Next, like any great author, he just sat with it. Listened deep within.
Until the songs, like a great novel, finally emerged. When they did, they were born fully grown; mature, graceful, and familiar. That’s when Ray Bonneville, now in his forties, began performing.
With that rare combination of poetry and groove, like Greg Brown or Bruce Cockburn, Bonneville brings you more soul than a 12-piece funk band. With little more than the alternating bass of his thumb and a harmonica like Louis Armstrong’s trumpet, Bonneville will lull you to sleep in a land of rhythm and blues.
His latest LP, “Easy Gone,” is an ode to the marriage a travelling man to the road. He sings he knew when he “said ‘I Do’ to a highway” that it wasn’t going to be an easy marriage. But he also knew divorce was not an option.
Bonneville’s highway life began at 12, when his parents moved their nine French-speaking children from Quebec to Boston. He learned to play a little piano, then guitar, but language and cultural challenges made school uninviting. But before getting expelled, he played weekend in New England with a young band that travelled in a 57 Cadillac ambulance.
At 17, he joined the Marines, mainly to escape his devoutly religious, oppressively authoritarian father. That was just before Vietnam began showing up on the nightly news. He wound up there for more than a year. Post-discharge, he discovered Howlin’ Wolf, Paul Butterfield, James Cotton and other bluesmen, and taught himself to play harmonica in-between fares while driving a cab in Boston.
Bonneville spent the ‘70s in Boulder, Colo., where he formed the Ray Bonneville Blues Band, an electric five-piece, and got over his fear of flying by earning a commercial pilot’s license. “I was hooked bad right from the start,” he says. “When I was flying, I felt completely at home, like the plane’s wings were part of my body.”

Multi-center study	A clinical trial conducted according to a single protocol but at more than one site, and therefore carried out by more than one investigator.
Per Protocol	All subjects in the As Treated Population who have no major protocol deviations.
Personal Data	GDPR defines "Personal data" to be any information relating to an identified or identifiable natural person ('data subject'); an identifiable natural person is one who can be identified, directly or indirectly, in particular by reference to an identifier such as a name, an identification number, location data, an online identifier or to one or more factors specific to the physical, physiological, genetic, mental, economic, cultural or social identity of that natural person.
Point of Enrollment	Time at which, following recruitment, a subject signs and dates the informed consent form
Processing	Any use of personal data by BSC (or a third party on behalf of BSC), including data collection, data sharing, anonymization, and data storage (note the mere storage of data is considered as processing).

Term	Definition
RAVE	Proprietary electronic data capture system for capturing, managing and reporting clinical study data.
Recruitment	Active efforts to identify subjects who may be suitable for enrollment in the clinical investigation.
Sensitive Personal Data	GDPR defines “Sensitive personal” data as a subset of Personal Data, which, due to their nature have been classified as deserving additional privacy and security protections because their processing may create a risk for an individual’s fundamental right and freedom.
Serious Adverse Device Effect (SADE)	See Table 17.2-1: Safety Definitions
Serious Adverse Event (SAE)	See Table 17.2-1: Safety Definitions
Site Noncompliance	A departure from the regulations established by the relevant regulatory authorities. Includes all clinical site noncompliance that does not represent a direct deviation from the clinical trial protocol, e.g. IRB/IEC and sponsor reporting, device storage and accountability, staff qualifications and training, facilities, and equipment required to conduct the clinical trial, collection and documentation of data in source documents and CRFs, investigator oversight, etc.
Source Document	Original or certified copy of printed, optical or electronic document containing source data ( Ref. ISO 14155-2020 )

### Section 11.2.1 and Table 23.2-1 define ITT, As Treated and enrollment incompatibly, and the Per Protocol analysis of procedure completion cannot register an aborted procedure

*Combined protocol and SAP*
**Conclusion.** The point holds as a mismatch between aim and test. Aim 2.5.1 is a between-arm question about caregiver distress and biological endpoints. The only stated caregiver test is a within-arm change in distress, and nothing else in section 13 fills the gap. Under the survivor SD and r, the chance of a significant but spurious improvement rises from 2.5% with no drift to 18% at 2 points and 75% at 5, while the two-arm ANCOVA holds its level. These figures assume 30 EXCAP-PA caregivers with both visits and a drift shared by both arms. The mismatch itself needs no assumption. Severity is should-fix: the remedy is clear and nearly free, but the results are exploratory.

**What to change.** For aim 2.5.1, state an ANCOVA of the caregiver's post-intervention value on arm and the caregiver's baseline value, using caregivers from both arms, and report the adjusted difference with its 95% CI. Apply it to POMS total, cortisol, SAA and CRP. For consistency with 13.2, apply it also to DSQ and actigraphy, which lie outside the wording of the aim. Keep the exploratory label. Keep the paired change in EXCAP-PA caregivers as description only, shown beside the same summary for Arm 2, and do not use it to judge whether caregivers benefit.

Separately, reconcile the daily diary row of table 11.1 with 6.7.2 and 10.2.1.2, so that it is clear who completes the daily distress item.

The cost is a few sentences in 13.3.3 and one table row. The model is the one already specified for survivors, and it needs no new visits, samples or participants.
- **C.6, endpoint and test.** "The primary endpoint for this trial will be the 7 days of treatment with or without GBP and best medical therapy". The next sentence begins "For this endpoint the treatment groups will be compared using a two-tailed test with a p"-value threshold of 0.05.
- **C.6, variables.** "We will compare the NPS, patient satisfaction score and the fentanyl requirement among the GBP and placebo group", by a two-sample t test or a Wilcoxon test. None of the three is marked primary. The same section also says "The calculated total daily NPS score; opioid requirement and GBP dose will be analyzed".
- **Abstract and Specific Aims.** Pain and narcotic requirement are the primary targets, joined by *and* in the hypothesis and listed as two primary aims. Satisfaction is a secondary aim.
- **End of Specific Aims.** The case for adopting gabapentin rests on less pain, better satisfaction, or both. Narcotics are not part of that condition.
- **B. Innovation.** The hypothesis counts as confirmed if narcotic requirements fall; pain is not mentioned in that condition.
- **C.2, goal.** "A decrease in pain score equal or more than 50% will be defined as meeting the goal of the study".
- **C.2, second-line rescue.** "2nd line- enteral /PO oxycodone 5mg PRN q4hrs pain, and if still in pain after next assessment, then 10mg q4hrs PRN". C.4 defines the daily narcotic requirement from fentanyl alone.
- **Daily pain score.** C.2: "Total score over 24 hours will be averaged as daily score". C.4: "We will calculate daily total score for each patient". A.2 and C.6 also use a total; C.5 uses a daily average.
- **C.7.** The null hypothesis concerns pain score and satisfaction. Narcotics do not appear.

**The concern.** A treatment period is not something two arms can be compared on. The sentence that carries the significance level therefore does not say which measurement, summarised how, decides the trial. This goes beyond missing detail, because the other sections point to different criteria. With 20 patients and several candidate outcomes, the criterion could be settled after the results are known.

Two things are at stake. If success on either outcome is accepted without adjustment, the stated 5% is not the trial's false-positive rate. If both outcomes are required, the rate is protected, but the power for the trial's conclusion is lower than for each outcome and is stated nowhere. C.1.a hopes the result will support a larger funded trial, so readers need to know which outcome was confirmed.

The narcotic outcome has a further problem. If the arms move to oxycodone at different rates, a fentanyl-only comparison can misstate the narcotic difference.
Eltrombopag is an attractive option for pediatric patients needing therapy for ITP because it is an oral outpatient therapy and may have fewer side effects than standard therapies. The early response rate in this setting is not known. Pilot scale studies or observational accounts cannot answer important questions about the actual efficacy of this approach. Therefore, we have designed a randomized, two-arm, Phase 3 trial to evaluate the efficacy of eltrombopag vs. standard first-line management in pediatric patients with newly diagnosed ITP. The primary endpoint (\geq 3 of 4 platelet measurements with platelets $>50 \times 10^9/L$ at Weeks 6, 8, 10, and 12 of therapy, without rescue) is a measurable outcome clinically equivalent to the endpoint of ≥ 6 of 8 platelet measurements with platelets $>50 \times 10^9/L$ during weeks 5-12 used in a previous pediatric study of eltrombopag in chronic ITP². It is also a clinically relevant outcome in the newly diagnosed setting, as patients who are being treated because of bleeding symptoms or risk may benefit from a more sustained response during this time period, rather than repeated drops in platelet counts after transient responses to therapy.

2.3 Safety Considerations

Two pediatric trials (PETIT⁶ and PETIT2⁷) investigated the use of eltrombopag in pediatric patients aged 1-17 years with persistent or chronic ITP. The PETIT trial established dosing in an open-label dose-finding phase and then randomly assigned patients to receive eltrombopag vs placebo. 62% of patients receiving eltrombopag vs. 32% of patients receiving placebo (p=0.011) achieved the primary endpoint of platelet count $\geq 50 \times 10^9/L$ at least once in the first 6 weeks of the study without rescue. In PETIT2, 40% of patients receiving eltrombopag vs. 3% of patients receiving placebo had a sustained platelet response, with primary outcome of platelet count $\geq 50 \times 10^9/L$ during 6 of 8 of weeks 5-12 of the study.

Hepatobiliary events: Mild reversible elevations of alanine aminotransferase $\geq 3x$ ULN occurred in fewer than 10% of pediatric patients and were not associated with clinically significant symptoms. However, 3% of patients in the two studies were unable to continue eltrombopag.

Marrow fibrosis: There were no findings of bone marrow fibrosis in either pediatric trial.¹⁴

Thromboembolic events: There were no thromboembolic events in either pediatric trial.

He headed to the Pacific Northwest — first Alaska, then Seattle — flying wherever he could and playing rowdy rooms where listeners wanted to get their groove on, which helped him evolve a delivery that covered all bases. “My thumb became my bass player and my index finger became my lead guitar and rhythm player,” he explains. “My feet became my drums and with my harmonica and my vocal, made for a four-piece blues band.”
In Seattle, he got hooked on something else: his old friend, cocaine. Escaping to Paris, where he knew the language and could avoid temptation, he busked and played for boozy late-night revelers, but for the first time, Bonneville also encountered audiences who sat in silence, truly listening. “It scared me,” he admits. “I realized that you’d better have something to say if you’re going to play in front of this kind of crowd.”
Returning stateside in ’83, he moved to New Orleans. Training pilots by day and playing at night, he was stirred by the city’s hypnotic undercurrent of mystery and magic, which hangs in the humid air like a voodoo spell. In his six years there, it seeped into his sound — and still ripples through it today. His post-Katrina ode, “I am the Big Easy,” was folk radio’s No. 1 song of 2008 and earned the International Folk Alliance’s 2009 Song of the Year Award.
The romantic notion of becoming a bush pilot took him to northern Quebec’s wilderness, where he shuttled sportsmen via seaplane and played Montreal clubs in the off-season. That is, until, flying in fog, he almost hit a power line, and with no fuel left, barely found water to land on. After a nerve-calming whiskey, he decided his bush-pilot days were done. At 41, he moved to Montreal and began to write. He also began touring and recording; his 1999 album, Gust of Wind, won a Juno Award.
In 2003, Bonneville moved again, this time to Arkansas, where the fly-fishing was good. He began recording for Red House Records, and adding his talents to albums by Mary Gauthier, Gurf Morlix, Eliza Gilkyson, Ray Wylie Hubbard and other prominent artists. Bonneville also has shared songwriting credits with Tim O’Brien, Phil Roy and Morlix, among others. Slaid Cleaves placed Bonneville’s “Run Jolee Run” on his lauded 2009 album, Everything You Love Will Be Taken Away.
“I have roughly 12 lines to make a story, so every one has to trigger the listener’s imagination,” he explains. “I want my songs to be believed, so I work on them until I believe them myself.”
He populates a lot of them with society’s fringes: the desperate and dangerous, damaged and vulnerable. “I like the criminals and the lost people,” he says. “That’s why I love Flannery O’Connor and those kind of writers. ’Cause I’m lost myself…The whole songwriting thing, to me, is mysterious, and I want to keep it that way.”
“Like gunpowder and opium.” — Ray Wylie Hubbard